Personally I feel that feeling would have been there with the improving economy and Labour’s previous mess of it but the Falklands may well have amplified it.

  • A fine and incisive article from the former Liberal Party President. It is good to also see an acknowledgment that public service is a job of work, and a difficult one at that, in terms of “the thanks we never gave or got for all that hard work put in by Lib Dem MPs during the Coalition.”

    The inadvertent cricket reference reminded me of Fred Trueman who played cricket for Yorkshire and England when I was a schoolboy in the sixties.
    Fred was the epitome of a plain-speaking Yorkshireman, once commenting he “didn’t play cricket for social reasons like some of the fancy amateurs”. It was his living and he “played to win.” Something this new breakaway group will need to bear in mind if it is to be more than a footnote in the Brexit saga.

  • John Marriott 19th Feb '19 - 9:09pm

    As the 1983 General Election was the first in which I was really involved, I can speak from personal experience and not rely on statistics. What did for the Alliance was FPTP. What did for Labour was what the late Gerald Kaufman christened “the longest suicide note in history”. What saved Lady Thatcher was the Falklands war. Ironically, it was Labour’s Foreign Secretary, none other than one David Owen, whose decision to maintain a naval presence around the Falklands back in 1978 deterred the Argentine Junta from acting back then, while it was the incoming Tory government’s apparent laissez-faire attitude to our commitment to the Falklands that encouraged Argentina to gamble on invasion.

    There is no doubt that the 1980s were a lucky time for the Tories – a split opposition, suicidal unions, the North Sea oil bonanza paying for the unemployment their policies inevitably created. I just wonder whether, nearly three decades later, a few chickens are finally coming home to roost.

  • Good resume – and required reading of anyone who thinks the Labour right is a natural ally for us.

    Please all remember the key lesson of 83, Thatcher didn’t win because of the Falklands, she gained 43% of the vote (or at about 70% turnout, about 1 in 3 adults?) . Thatcher won because of the failed electoral process. We should focus on that!

  • ADRIAN SLADE 20th Feb '19 - 11:01am

    Thanks for all your comments. I am glad my piece struck a chord with so many but I have also been enjoying the corrections of cricketer ‘Tom’ Cartwright. Of course it was not ‘Tom’ but John Cartwright who was the MP for Woolwich East. My apologies.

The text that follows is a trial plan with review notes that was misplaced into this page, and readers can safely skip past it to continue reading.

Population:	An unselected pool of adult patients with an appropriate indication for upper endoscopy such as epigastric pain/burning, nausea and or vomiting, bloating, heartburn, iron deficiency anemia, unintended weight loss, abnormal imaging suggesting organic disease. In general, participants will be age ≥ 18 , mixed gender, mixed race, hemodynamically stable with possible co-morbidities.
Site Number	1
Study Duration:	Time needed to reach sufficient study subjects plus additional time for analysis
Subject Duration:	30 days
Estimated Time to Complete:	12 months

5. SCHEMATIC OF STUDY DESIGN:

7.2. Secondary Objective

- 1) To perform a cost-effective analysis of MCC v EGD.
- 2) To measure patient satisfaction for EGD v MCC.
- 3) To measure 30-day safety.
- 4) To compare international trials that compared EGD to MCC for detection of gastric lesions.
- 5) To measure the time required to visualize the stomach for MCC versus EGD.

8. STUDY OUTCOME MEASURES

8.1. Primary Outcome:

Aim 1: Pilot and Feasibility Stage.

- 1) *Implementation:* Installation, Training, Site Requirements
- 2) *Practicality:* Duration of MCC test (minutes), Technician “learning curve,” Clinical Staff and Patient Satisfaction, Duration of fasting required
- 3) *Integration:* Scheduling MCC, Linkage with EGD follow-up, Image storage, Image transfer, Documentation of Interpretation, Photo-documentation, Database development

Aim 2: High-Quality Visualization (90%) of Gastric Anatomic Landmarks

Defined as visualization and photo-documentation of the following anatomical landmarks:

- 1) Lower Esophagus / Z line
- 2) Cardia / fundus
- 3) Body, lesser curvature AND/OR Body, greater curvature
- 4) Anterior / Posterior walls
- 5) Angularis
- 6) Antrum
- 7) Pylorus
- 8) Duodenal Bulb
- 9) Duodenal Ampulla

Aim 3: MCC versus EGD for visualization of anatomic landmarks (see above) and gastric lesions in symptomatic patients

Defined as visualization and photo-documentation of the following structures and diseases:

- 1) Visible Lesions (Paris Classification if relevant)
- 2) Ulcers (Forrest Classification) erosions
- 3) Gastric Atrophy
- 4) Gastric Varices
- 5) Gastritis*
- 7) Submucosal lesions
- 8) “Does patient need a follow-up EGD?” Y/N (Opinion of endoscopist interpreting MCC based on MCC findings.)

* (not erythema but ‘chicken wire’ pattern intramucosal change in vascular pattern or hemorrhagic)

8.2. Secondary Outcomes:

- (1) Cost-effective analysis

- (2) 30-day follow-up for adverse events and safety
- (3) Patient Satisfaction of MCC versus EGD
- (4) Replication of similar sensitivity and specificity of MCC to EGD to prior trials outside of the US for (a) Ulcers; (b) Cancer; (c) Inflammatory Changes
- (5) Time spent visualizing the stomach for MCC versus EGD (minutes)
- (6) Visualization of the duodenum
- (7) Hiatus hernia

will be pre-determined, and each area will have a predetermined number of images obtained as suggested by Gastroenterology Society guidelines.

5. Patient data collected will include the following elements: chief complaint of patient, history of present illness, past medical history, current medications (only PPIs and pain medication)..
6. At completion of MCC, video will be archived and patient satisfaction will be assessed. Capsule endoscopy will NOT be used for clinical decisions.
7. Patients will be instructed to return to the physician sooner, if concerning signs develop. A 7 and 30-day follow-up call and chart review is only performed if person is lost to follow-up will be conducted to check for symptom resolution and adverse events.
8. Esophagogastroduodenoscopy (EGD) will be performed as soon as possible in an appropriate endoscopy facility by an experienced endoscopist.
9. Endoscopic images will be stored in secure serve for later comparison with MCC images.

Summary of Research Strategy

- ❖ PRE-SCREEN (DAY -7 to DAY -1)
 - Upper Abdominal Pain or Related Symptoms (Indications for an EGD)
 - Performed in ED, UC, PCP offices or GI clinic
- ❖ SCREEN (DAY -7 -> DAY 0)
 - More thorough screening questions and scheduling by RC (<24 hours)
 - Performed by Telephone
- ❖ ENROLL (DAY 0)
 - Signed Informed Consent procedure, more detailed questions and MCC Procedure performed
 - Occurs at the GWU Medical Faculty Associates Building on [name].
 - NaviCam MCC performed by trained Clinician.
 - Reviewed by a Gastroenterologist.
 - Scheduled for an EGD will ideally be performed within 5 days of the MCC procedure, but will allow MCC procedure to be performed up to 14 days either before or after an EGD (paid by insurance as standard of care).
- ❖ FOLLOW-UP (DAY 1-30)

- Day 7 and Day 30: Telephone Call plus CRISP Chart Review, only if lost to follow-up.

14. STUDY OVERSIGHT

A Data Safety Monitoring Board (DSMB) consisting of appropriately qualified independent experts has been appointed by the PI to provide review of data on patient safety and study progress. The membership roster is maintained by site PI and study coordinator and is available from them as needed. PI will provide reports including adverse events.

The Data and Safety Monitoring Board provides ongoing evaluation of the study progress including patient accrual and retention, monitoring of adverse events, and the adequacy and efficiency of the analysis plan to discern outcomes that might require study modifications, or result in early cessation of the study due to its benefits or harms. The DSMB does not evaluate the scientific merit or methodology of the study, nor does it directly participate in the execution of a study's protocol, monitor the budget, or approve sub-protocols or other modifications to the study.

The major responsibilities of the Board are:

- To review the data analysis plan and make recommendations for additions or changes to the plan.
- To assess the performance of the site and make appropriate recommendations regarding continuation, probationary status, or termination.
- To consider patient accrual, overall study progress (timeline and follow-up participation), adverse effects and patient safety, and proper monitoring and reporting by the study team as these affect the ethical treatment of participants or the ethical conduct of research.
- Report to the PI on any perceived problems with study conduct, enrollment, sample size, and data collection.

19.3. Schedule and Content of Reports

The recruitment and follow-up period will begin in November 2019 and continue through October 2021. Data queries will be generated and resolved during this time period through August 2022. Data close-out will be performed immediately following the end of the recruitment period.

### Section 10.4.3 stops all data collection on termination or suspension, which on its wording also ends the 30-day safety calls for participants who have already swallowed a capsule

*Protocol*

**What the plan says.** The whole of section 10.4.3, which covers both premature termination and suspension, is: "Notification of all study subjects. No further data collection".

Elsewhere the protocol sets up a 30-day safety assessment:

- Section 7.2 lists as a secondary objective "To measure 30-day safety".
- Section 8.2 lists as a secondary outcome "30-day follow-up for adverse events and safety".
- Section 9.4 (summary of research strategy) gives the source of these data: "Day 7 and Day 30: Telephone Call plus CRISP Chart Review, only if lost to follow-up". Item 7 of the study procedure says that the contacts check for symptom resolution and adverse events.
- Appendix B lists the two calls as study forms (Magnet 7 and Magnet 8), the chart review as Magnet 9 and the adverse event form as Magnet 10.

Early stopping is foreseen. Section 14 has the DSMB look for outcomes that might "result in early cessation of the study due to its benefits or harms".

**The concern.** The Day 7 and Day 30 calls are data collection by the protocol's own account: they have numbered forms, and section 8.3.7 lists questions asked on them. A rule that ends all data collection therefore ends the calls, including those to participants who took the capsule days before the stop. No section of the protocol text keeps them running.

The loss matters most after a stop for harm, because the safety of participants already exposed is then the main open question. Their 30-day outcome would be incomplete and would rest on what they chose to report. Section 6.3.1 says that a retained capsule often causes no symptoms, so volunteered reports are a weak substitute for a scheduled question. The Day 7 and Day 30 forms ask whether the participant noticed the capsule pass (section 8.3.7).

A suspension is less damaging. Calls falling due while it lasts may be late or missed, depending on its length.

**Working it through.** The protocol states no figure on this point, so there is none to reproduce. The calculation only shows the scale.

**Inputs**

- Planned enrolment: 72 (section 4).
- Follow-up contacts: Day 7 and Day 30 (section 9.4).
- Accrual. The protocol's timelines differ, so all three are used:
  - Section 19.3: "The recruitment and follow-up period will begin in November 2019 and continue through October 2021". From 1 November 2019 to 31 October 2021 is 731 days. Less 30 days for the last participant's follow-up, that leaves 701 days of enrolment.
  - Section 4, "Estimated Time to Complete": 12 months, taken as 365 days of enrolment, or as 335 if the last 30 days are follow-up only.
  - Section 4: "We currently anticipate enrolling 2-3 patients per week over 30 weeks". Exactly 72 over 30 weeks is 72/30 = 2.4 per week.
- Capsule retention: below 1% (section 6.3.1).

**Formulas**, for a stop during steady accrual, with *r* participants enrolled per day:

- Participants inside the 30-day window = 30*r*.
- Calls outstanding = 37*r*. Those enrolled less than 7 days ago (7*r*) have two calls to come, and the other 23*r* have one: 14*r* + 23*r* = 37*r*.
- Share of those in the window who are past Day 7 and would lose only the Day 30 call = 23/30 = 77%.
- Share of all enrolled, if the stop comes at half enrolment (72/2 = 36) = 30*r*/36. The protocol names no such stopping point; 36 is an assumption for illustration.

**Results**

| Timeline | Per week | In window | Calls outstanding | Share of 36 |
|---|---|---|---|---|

Re the Areopagitica… rather than keep it when I ceased to be President, I thought it more appropriate that it should go into the library at the National Liberal Club, and hopefully that is where it still is.

  • Sue Sutherland 20th Feb '19 - 12:49pm

    I am astounded by the news that 3 Tory MPs have joined the Independent group. Back in the days of the Alliance the Tories were renowned for sticking to the party line come what may, even though they might disagree internally. Can we persuade any of them to back the radical liberalism Adrian Slade mentions?

  • Sue Sutherland,

    whatever the future holds for the new group it does represent grown-up politics in setting aside tribal loyalties to hold firm to the basic values they espouse. As with the coalition government of 2010-2015 (and the SDP/Liberal merger), there will almost certainly be internal wrangling in agreeing on a common platform, but that is the case within any political party/grouping.
    For the next few weeks, the single issue is Brexit and the extension of article 50 pending a 2nd referendum.
    Many aspects of Liberalism are embedded in the social democratic wing of the Labour Party and modern one nation conservatism, whether adherents of these philosophies realise it or not. As a consequence, there will almost certainly be abundant issues where sufficient common ground exists to work together on a cross-party basis.

  • I suspect a lot of pundits are overestimating the personal appeal of MPs, underestimating Labour and are desperate for the certainty they felt about the direction of politics in the previous decade. The idea of the end of history and the notion of the ” grown up” politics of “the third way” is still very powerful in some quarters. The problem is it ended in a series of futile wars, mass surveillance, regular terrorist attacks, debt, uncertainty, scandals and economic collapse. A nicely presented narrative will not undo this.